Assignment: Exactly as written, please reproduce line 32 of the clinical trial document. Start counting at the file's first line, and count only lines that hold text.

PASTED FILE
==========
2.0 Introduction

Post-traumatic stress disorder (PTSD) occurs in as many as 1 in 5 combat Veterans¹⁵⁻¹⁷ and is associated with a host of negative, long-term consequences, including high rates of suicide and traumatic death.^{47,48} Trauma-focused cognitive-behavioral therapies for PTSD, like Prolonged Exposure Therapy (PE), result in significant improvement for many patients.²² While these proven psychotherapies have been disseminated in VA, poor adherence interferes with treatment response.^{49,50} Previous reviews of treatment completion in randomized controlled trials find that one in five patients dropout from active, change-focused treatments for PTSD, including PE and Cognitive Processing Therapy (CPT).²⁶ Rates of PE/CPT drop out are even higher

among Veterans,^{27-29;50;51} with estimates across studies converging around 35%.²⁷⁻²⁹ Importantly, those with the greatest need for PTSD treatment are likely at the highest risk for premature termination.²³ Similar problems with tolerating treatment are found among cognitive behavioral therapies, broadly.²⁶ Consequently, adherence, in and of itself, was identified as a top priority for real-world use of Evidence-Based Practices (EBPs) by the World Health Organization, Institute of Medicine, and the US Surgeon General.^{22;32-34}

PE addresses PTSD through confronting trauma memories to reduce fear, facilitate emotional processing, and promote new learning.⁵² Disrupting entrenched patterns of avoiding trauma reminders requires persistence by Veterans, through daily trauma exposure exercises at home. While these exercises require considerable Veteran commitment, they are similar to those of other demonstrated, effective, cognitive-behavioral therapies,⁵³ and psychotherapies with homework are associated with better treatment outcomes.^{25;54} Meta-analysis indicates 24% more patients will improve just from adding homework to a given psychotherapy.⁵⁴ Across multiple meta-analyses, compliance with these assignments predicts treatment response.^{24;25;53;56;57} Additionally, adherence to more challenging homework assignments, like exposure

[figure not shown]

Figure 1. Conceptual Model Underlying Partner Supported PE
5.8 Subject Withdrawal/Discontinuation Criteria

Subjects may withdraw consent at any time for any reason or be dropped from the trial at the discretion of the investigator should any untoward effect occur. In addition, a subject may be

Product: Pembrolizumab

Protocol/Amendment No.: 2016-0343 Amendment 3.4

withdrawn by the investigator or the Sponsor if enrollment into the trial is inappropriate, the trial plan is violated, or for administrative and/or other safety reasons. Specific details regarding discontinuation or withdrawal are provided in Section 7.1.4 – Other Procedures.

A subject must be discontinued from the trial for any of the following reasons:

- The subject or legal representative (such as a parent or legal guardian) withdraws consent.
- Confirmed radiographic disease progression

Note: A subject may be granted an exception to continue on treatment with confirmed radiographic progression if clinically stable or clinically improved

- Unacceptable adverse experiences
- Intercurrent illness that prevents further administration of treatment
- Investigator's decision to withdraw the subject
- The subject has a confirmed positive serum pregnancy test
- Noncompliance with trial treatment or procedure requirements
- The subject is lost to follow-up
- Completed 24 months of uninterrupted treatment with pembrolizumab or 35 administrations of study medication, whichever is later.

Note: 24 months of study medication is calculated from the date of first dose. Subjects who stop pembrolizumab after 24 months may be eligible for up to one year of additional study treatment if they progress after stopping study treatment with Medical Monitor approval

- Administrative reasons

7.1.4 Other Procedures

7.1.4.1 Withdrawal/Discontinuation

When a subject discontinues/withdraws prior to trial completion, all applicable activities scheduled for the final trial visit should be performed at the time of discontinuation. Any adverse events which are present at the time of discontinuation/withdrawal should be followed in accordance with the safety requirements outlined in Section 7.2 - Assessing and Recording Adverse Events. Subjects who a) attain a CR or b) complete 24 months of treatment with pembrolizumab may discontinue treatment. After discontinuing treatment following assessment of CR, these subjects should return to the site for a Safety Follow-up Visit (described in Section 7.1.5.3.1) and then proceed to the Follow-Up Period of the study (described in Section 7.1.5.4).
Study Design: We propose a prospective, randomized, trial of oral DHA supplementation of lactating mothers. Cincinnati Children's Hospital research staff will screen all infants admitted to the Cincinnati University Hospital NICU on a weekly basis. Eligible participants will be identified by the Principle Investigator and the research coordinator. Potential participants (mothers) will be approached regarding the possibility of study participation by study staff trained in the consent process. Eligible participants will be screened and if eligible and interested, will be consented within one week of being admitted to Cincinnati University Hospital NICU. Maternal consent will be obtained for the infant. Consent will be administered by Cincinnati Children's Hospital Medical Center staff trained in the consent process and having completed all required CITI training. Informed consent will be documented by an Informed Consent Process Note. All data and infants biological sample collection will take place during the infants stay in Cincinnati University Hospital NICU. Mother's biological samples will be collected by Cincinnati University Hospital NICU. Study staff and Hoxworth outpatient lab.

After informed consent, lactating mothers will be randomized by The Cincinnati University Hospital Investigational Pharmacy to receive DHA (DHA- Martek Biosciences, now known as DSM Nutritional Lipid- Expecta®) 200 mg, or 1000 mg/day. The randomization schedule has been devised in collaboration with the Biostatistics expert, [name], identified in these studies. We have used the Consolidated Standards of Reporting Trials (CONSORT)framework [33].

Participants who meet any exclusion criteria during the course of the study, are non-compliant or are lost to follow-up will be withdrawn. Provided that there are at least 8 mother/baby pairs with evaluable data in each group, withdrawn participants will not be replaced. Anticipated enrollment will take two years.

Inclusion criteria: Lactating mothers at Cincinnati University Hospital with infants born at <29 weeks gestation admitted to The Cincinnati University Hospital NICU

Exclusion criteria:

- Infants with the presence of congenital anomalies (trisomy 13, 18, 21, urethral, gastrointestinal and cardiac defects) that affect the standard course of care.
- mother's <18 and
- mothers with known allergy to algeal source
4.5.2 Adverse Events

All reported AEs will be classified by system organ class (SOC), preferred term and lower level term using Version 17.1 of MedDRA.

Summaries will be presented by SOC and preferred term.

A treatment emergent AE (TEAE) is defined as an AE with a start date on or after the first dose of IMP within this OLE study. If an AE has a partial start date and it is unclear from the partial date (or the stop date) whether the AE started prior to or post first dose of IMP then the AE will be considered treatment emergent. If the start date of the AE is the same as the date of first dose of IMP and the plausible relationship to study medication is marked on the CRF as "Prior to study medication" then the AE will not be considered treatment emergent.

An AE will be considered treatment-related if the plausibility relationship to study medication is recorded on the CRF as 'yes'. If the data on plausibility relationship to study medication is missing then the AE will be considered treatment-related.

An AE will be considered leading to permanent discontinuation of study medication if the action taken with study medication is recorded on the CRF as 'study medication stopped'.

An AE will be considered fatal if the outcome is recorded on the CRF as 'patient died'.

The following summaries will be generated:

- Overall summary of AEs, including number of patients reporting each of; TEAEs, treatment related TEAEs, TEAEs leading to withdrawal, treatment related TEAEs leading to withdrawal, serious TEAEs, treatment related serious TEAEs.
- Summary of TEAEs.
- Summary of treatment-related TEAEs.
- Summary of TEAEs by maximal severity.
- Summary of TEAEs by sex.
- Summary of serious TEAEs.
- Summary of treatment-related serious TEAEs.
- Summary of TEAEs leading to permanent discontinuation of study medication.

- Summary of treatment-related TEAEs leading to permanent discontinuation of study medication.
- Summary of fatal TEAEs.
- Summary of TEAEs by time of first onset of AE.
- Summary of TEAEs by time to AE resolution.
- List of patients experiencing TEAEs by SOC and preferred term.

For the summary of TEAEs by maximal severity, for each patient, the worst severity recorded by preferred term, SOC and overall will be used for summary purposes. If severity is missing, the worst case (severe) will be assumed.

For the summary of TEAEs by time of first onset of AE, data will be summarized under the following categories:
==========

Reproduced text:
Exclusion criteria: